Given the current level of chaos and conflict in the Middle East it is no easy matter to predict how the various Arab states, Turkey, or Iran would respond, and what the consequences for their rulers would be if they fail, individually and collectively, to provide an immediate, forceful and energetic response that unambiguously demonstrates that they have risen to the occasion. I personally do not expect them to do so, nor would I expect the popular response to such failure be particularly swift or severe given that many in the region today have more immediate concerns. One could perhaps compare this to 1948, where it took several years for the regional backlash to gather pace and finally materialize.
What is however clear is that should the Trump-Pence administration embark on this course, the ISIS’s and al-Qaeda’s of the region will be gleefully uncorking the proverbial bottle of champagne. And a second one if the region’s regimes - and Muslim-majority states more broadly - respond meekly.
The other unknown is Europe. Will its leaders try to find ways to rationalize and accommodate themselves to this dramatic turn of events, as they so often do, in order to preserve their relations with Washington at a time when Trump is acting like a bull in a china shop on all matters concerning the security and economic architecture the West has developed since 1945? Or will decades of European frustration with America’s jealously guarded monopoly over Middle East diplomacy finally reach boiling point and provoke the Europeans to begin acting more independently of Washington?
IMEU: In 2013, shortly after he retired from the military, Trump's pick for Secretary of Defense, General James Mattis, said that when he served as head of US Central Command, which oversees US military operations in the Middle East, he "paid a military security price every day… because the Americans were seen as biased in support of Israel.” (He also warned that if Israel continued occupying Palestinians without granting them the right to vote it would be an apartheid state.) Do you think Mattis' views and warnings from the State Department and others will dissuade Trump, or do you think he will actually move the embassy to Jerusalem, which will undoubtedly fuel more antagonism toward the United States?
MR: Mattis is far from alone in terms of American military and intelligence leaders who have expressed such sentiments.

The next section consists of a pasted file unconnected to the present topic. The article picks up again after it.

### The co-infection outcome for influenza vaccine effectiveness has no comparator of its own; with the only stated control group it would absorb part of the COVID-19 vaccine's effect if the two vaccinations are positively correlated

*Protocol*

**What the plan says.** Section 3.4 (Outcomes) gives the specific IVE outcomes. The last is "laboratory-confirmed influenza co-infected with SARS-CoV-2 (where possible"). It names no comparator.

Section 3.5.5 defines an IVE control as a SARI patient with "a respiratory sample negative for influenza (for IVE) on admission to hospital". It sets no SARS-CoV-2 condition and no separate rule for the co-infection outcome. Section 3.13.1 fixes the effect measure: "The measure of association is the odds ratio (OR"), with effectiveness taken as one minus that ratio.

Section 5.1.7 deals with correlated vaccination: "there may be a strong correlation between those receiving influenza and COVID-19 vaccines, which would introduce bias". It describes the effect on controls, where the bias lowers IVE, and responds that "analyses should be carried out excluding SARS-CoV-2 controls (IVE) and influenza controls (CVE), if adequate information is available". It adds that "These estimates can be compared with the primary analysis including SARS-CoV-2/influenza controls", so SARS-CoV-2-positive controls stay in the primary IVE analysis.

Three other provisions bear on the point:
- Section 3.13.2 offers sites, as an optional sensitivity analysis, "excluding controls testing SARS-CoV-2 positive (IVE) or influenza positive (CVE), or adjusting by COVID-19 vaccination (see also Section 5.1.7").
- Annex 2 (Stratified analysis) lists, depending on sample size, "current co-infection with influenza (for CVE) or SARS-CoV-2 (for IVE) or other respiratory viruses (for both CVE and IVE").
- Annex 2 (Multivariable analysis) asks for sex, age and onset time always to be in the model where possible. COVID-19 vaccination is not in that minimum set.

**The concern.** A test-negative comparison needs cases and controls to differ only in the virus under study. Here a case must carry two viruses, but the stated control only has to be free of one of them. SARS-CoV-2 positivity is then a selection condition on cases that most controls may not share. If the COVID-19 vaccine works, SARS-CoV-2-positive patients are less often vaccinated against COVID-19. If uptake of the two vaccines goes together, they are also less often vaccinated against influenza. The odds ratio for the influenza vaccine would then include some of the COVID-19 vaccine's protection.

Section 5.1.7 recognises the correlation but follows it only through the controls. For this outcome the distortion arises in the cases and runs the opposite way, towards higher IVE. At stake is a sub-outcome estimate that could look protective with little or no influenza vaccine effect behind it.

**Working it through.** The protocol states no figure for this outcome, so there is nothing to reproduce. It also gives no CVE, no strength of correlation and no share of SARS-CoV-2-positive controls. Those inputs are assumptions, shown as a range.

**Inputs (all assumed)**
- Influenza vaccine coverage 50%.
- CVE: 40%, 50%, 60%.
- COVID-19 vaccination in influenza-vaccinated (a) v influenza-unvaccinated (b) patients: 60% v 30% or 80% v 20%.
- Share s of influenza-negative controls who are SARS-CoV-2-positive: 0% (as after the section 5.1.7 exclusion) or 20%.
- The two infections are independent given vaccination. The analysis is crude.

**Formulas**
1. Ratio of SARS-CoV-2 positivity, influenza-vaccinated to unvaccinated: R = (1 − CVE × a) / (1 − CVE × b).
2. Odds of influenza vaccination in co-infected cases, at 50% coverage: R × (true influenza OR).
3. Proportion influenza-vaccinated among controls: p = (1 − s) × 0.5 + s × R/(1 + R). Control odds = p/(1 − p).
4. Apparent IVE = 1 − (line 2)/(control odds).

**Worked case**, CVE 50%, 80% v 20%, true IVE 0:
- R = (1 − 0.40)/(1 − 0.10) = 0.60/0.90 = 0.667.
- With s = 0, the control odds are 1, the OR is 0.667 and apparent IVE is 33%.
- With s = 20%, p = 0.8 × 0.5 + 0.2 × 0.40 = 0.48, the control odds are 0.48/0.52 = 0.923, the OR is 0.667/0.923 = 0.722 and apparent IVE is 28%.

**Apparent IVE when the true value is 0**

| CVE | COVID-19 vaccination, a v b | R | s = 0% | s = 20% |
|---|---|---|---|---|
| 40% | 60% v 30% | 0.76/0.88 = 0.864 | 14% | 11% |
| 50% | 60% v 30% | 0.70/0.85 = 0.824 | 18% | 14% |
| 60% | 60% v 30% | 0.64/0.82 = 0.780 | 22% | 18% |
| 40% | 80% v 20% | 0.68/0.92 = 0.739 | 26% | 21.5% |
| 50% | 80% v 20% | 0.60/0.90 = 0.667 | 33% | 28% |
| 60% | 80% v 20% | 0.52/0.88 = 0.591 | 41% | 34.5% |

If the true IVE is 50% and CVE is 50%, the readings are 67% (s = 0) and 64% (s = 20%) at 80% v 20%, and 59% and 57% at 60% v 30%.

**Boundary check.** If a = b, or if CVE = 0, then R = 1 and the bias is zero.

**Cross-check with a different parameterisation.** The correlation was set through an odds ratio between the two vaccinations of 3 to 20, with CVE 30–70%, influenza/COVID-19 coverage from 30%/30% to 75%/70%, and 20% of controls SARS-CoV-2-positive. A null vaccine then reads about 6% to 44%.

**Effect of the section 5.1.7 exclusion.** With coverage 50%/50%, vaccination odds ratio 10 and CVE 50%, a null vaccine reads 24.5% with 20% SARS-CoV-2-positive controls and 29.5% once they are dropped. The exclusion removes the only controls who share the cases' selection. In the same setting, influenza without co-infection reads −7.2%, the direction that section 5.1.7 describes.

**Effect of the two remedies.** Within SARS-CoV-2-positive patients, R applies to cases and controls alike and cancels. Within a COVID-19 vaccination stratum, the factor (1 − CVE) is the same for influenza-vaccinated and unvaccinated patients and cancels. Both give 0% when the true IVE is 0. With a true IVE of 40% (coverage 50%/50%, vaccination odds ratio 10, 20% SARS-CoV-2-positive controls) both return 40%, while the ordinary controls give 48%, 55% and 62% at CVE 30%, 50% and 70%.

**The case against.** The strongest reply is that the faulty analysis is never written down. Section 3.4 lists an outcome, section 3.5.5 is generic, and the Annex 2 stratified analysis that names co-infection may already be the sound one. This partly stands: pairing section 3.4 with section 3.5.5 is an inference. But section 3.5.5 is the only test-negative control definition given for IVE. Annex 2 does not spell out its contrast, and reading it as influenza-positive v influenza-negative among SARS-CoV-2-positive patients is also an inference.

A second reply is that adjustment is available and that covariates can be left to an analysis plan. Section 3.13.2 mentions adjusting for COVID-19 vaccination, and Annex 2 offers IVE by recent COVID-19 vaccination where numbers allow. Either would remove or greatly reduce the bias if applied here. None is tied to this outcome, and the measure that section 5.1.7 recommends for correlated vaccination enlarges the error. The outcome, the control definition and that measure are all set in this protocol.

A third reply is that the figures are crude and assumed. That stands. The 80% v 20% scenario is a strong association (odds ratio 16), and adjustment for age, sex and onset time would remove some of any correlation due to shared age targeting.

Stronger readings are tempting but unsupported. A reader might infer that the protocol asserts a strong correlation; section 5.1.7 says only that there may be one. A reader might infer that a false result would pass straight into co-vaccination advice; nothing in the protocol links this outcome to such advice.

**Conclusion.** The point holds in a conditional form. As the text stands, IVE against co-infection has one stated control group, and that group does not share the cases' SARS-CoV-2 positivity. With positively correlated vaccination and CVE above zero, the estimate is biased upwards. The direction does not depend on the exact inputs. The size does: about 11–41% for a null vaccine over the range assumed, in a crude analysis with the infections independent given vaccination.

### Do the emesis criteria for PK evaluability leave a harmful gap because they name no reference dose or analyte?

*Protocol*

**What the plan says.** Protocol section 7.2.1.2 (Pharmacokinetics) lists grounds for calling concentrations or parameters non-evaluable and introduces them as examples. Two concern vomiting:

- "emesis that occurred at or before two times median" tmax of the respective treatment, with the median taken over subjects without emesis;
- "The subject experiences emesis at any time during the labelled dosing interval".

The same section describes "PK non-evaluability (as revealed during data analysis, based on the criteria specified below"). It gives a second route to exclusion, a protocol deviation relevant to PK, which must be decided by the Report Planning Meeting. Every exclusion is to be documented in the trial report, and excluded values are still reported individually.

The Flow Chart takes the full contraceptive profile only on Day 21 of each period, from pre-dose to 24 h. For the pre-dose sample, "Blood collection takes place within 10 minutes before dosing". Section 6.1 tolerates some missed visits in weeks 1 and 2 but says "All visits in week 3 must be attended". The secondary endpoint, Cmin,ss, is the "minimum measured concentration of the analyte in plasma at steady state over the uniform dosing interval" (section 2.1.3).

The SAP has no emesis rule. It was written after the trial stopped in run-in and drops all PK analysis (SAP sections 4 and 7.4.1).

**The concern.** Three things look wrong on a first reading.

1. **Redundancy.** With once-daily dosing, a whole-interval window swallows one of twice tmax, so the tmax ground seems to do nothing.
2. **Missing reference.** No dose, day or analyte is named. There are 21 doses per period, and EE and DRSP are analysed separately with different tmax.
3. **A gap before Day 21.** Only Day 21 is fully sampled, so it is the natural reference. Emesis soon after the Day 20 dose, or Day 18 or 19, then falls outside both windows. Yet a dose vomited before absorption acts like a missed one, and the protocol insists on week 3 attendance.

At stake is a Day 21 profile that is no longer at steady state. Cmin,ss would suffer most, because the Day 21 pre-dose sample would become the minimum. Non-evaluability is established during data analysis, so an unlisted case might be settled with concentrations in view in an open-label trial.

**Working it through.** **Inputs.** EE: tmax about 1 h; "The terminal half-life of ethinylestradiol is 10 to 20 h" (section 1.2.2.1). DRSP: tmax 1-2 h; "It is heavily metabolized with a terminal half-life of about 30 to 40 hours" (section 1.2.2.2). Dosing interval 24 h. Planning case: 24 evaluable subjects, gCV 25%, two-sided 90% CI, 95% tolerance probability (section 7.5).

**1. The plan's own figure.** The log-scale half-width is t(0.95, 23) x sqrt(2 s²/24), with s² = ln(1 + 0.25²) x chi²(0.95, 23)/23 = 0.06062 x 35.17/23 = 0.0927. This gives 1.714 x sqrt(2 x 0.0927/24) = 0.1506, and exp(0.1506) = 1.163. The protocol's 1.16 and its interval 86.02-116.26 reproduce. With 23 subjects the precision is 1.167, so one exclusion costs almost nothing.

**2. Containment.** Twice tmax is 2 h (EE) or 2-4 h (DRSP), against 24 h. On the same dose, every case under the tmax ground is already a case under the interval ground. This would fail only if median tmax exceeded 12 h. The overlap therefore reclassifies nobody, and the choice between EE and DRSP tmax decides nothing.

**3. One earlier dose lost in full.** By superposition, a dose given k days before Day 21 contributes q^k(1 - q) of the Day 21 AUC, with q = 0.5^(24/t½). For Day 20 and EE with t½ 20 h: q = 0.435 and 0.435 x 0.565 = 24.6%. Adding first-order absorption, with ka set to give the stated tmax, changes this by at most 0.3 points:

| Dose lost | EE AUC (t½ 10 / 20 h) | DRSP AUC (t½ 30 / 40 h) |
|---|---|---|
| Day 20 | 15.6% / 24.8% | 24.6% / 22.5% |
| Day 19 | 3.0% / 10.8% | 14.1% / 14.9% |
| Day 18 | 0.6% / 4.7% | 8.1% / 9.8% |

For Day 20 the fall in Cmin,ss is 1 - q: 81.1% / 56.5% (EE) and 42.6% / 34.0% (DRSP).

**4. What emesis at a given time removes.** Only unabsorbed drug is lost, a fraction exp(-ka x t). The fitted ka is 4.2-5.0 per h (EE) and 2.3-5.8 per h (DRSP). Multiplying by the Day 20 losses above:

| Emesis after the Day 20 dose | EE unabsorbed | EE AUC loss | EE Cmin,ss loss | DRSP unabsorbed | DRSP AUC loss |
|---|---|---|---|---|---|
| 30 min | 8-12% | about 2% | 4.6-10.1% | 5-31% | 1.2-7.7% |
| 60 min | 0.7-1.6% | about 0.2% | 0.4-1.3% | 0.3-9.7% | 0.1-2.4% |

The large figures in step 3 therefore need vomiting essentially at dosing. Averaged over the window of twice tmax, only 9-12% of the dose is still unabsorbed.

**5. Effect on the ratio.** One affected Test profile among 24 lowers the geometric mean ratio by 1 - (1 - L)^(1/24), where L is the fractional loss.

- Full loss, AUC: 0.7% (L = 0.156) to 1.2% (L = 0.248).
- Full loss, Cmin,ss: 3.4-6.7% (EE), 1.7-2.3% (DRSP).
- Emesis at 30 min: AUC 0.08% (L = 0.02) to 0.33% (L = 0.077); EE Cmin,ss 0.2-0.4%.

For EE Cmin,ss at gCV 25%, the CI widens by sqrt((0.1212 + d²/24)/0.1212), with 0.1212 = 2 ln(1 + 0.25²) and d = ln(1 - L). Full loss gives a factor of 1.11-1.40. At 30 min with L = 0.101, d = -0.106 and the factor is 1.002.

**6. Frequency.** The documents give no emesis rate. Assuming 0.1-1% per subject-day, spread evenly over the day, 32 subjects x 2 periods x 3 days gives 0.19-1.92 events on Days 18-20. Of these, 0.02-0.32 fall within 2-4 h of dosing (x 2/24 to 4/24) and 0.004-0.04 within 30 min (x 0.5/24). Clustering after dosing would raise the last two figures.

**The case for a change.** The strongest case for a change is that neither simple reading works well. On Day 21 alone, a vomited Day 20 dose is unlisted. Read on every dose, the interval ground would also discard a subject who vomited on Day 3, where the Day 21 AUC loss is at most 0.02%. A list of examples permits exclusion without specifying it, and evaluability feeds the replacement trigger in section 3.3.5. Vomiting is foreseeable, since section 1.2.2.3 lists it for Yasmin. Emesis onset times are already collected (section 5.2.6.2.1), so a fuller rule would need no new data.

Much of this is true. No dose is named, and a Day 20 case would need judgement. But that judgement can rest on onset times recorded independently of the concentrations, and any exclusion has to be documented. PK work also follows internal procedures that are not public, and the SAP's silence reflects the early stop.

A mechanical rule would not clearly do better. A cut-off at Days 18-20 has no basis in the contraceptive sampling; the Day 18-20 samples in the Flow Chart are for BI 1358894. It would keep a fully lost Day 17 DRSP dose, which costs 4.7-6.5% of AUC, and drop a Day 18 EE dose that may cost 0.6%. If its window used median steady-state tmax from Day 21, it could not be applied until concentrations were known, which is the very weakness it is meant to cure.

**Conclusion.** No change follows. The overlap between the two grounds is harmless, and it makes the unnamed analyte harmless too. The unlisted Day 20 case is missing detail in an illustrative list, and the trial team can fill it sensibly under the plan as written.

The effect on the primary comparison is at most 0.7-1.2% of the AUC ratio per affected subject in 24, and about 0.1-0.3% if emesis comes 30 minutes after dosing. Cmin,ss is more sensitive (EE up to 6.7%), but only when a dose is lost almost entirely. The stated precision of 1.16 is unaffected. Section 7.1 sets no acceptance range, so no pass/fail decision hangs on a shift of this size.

It is generally recognized that American politicians are a uniquely ignorant and incompetent herd, who on matters of Middle East diplomacy are primarily driven by political correctness, ideological zeal, and fear and obeisance to the Israel lobby. The military brass traditionally tends to have a more sober and realistic assessment of reality, and on account of its direct meddling in the region has also directly encountered the price tag associated with policies such as those Mattis describes and Trump is championing.
The more general question is whether the bureaucracy (military and civilian) will consider it to be in its interest, and if so possess the capability, to successfully resist a presidential policy initiative it believes will damage the vital interests of the United States. Had your question been about preserving Pentagon budgets and the military’s associated perks and privileges my answer would be probably yes. On this question the situation is more ambiguous, particularly given that the US has an executive head of state with very broad authorities when it comes to foreign policy. And since you framed your question around the person of Mattis, let’s recall that he jumped at the opportunity to serve in the Trump-Pence administration.
It is conceivable that if the bureaucracy’s assessment is that this is a recklessly idiotic move, it will act to obstruct, delay, slow down and the like. But the important point here is that once a sitting president announces that the US has decided to move its embassy from Tel Aviv to Jerusalem, the damage is done and becomes irreversible, irrespective of what does or does not happen next.
[A shorter version of this interview originally appeared on the website of the Institute for Middle East Understanding]